THE WAGES OF POLITICIZATION: Associated Press: Doubts chip away at nation’s most trusted agencies.

Even as Americans’ trust in government eroded in recent years, people kept faith in a handful of agencies and institutions admired for their steadiness in ensuring the country’s protection.

To safeguard the president, there was the solidity of the Secret Service. To stand vigil against distant enemies, the U.S. nuclear missile corps was assumed to be on the job. And to ward off threats to public health, the nation counted on the Centers for Disease Control and Prevention.

Now, in the space of just a few months, the reputations of all those agencies – as well as the Veterans Administration – have been tarred by scandal or tarnished by doubt. Maybe a public buffeted by partisan rhetoric and nonstop news should be used to this by now. But, with the CDC facing tough questions about its response to the Ebola outbreak, something feels different. Government is about doing collectively what citizens can’t do alone, but its effectiveness is premised on trust.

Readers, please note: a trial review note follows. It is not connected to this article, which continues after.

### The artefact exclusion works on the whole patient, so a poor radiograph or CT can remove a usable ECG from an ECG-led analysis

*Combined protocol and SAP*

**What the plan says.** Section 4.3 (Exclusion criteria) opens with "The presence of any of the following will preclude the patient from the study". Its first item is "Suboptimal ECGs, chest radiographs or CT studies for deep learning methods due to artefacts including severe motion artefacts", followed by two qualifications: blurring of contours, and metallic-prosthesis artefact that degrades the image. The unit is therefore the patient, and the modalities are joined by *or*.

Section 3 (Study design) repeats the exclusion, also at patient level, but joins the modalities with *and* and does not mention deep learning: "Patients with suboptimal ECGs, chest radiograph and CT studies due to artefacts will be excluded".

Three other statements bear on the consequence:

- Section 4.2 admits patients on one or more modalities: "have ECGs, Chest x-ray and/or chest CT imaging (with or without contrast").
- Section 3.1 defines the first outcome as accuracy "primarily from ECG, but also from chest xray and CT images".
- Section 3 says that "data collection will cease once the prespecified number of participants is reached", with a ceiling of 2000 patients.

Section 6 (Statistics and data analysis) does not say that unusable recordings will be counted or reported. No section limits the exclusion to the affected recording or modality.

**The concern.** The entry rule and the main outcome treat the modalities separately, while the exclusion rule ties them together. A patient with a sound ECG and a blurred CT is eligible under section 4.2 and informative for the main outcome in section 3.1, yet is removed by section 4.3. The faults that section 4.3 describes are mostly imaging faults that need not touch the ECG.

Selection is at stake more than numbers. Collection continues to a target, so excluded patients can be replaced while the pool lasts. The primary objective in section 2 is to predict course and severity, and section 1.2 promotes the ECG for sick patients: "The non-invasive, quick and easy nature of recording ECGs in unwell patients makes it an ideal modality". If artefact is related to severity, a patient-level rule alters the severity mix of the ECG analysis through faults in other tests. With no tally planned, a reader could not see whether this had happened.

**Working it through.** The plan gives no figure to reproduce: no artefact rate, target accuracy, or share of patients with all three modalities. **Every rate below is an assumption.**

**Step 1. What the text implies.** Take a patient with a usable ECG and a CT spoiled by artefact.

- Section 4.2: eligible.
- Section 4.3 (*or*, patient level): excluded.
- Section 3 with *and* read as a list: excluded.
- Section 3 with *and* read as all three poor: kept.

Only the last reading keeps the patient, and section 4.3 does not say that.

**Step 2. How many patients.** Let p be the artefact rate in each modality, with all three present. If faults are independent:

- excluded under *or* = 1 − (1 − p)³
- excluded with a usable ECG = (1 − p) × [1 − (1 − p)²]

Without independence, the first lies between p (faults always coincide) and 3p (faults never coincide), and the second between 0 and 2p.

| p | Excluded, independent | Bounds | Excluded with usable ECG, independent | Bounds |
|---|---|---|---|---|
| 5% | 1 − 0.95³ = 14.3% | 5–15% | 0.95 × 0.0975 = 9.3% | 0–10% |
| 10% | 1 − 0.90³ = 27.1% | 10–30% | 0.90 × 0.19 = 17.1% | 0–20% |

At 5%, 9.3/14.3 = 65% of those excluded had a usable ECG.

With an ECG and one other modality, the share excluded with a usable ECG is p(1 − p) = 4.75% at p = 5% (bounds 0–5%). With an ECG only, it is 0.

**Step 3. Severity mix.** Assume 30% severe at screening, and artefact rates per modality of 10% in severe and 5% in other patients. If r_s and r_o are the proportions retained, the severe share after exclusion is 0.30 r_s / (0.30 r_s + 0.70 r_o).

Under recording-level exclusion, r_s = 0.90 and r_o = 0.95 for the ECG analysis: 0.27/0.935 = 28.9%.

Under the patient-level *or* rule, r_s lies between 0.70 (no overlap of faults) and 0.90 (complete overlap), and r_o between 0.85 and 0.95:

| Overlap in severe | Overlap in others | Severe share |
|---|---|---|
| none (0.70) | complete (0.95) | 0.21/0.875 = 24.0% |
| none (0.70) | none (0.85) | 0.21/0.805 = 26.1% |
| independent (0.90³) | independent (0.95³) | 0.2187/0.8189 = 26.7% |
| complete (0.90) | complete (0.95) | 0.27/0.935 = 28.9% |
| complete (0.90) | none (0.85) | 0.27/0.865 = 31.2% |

A standard Dem talking point is that Republicans aren’t good at running big government because they don’t like big government. But it seems clear that Democrats aren’t good at running big government because they don’t respect it. In their zeal to weaponize the bureaucracy, they fail to appreciate the importance of moral capital.